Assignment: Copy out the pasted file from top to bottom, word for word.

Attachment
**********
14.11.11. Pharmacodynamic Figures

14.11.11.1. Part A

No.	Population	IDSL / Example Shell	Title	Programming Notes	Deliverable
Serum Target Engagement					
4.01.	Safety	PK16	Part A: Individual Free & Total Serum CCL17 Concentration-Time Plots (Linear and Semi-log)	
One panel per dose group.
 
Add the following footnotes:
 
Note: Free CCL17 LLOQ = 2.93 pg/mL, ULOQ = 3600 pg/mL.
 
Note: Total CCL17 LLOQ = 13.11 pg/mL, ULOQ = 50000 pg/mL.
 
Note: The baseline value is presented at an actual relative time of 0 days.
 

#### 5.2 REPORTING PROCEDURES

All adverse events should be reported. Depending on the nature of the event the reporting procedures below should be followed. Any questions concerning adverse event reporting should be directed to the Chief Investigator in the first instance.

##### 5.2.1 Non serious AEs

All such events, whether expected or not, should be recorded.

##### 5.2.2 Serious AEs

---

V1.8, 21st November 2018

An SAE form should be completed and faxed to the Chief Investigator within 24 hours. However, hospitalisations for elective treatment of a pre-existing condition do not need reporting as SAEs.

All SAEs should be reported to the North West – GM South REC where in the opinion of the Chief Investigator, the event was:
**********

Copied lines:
14.11.11. Pharmacodynamic Figures

14.11.11.1. Part A

No.	Population	IDSL / Example Shell	Title	Programming Notes	Deliverable
Serum Target Engagement					
4.01.	Safety	PK16	Part A: Individual Free & Total Serum CCL17 Concentration-Time Plots (Linear and Semi-log)	
One panel per dose group.
 
Add the following footnotes:
 
Note: Free CCL17 LLOQ = 2.93 pg/mL, ULOQ = 3600 pg/mL.
 
Note: Total CCL17 LLOQ = 13.11 pg/mL, ULOQ = 50000 pg/mL.
 
Note: The baseline value is presented at an actual relative time of 0 days.
 

#### 5.2 REPORTING PROCEDURES

All adverse events should be reported. Depending on the nature of the event the reporting procedures below should be followed. Any questions concerning adverse event reporting should be directed to the Chief Investigator in the first instance.

##### 5.2.1 Non serious AEs

All such events, whether expected or not, should be recorded.

##### 5.2.2 Serious AEs

---

V1.8, 21st November 2018

An SAE form should be completed and faxed to the Chief Investigator within 24 hours. However, hospitalisations for elective treatment of a pre-existing condition do not need reporting as SAEs.

All SAEs should be reported to the North West – GM South REC where in the opinion of the Chief Investigator, the event was: